My favorite book in this series. I can't wait for the next one to come out.
A wonderful begining to Imriel's story. I can't wait for the rest!
I LOVE THESE BOOKS! They are 900 pages long and so full that I never want to put them down. Imriel is a great change from Phedre, but he is such an incredible character. He is so worried about being "good" that he can't see how good he is. And all the other characters who have arrived with this book bring out everything from laughter to tears. Carey sucks you in to this world she has created. I want to drag out reading them so I have time to get the next one, but I can't make myself stop!
"It is whispered that Kushiel's lineage carries the ability to perceive the flaws in mortal souls, to administer an untender mercy. I sense its presence like a shadow on my soul...the memories of blood and branding and horror, and the legacy of cruelty that runs in my veins. I whispere to myself, over and over...
I will try to be good."
So reads the top of the back of Carey's 4th novel in the Kushiel series. It is a motto and quest that echo through the writing as well as the characters' actions, for the most part successfully.
Imriel's opening story is not quite as compelling as Pherdre's was. However that is addressed by the story itself, and there is the promise of a strong pay-off in future Imriel books.
Halfway through this book I would have given it 4-1/2 stars. Now I have to dial it down to 4 stars because the second half of the book wasn't nearly as good as the first.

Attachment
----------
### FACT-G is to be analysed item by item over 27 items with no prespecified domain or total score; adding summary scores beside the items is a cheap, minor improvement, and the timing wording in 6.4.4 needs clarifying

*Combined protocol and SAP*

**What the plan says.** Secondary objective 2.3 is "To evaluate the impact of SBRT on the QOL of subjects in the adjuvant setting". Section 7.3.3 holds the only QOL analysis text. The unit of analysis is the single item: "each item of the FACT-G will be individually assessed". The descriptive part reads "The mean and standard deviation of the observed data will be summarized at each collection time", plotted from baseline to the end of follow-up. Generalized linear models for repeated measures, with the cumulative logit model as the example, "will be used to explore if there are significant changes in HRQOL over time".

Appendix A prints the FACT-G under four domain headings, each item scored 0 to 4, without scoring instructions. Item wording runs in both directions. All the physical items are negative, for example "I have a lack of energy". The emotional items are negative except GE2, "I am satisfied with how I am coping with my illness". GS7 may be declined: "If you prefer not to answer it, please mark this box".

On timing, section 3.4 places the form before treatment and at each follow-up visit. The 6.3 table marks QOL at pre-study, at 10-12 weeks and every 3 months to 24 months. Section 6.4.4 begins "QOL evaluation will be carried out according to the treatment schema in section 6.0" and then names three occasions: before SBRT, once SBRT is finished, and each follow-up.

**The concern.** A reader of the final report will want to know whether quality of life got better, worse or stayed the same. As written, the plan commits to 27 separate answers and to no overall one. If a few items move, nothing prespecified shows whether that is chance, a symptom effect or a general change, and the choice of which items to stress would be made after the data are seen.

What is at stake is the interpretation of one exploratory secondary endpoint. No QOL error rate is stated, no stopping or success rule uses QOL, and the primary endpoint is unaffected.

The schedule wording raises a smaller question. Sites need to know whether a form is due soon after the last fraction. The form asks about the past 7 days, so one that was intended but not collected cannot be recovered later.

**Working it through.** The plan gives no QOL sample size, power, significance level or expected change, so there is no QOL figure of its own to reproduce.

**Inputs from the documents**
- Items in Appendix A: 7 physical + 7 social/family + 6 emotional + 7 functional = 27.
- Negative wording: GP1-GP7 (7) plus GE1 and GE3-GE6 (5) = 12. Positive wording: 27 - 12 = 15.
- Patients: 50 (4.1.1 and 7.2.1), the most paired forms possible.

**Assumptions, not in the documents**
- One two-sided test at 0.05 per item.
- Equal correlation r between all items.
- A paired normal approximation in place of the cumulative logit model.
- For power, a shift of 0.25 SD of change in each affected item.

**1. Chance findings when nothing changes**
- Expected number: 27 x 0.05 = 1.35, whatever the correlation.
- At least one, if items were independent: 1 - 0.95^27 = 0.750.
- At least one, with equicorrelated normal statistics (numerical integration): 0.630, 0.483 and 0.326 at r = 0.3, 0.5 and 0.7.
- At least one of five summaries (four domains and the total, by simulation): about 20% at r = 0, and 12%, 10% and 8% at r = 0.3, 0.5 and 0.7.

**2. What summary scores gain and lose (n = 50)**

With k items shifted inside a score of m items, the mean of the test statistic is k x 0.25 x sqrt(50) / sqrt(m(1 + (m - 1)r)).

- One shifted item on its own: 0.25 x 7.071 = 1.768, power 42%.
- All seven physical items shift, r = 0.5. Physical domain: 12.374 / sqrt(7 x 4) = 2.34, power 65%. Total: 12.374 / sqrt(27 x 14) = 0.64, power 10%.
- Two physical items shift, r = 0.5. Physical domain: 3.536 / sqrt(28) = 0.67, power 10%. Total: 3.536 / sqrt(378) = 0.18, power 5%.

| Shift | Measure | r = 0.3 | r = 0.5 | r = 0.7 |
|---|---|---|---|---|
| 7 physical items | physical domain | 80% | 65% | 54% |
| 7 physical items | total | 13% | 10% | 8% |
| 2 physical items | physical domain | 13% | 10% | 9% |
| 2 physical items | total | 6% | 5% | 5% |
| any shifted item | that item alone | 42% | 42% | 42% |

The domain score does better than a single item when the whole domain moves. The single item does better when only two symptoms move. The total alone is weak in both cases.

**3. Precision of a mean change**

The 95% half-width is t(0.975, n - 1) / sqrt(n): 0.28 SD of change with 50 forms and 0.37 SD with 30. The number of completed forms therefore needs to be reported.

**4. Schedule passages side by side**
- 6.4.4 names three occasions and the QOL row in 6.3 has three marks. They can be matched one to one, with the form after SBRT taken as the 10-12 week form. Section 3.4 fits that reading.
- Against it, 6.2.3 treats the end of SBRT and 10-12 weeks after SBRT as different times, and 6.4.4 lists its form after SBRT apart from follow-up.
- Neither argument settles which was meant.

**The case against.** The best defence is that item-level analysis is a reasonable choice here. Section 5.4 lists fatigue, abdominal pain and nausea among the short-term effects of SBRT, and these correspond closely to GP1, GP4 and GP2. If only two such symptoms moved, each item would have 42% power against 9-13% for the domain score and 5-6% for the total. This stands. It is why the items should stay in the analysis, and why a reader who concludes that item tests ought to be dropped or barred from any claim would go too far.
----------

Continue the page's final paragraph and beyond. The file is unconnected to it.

I wasn't anxious to read another book in this series, thinking that reading about a child wouldn't be as interesting or scintillating as reading about Phedre. How wrong I was. It is a wonderful coming of age story with a lot of exploration of the deep scars this young man carries from his tortured sexual history as a young boy and the emotional wounds of knowing his parents' traitorous past. I was genuinely tired of reading about political intrigue with Phedre and Joscelin - this book is more of a character study and a welcome respite from the politics of their world.
That said, the second half of the book is nothing but political intrigue about people who aren't core characters and while Imriel participates in the action, he doesn't drive the action. There's not really any emotional involvement for nearly 300 pages. It bogged the book down and IMO was totally unnecessary.
I love that Imriel experiences much of the curiosity, questions, fears and embarrassments that we all experienced regarding our parents, but given that his foster mother is the most famous prostitute and anquisette in all their land, it makes his feelings of confusion that much more complicated and profound.
I liked the slow revelations about his sexual awakening, his lack of trust in most people, the development of his friendships and the real ambivalence he has about his relationships with most of his acquaintances early on. It seemed very real, emotionally, like this is the kind of stuff that an abandoned, abused, and eventually rescued boy would feel. I believed in and genuinely cared about Imriel much more than I ever did Phedre and Joscelin, as much as I liked them. Imriel feels like a real person.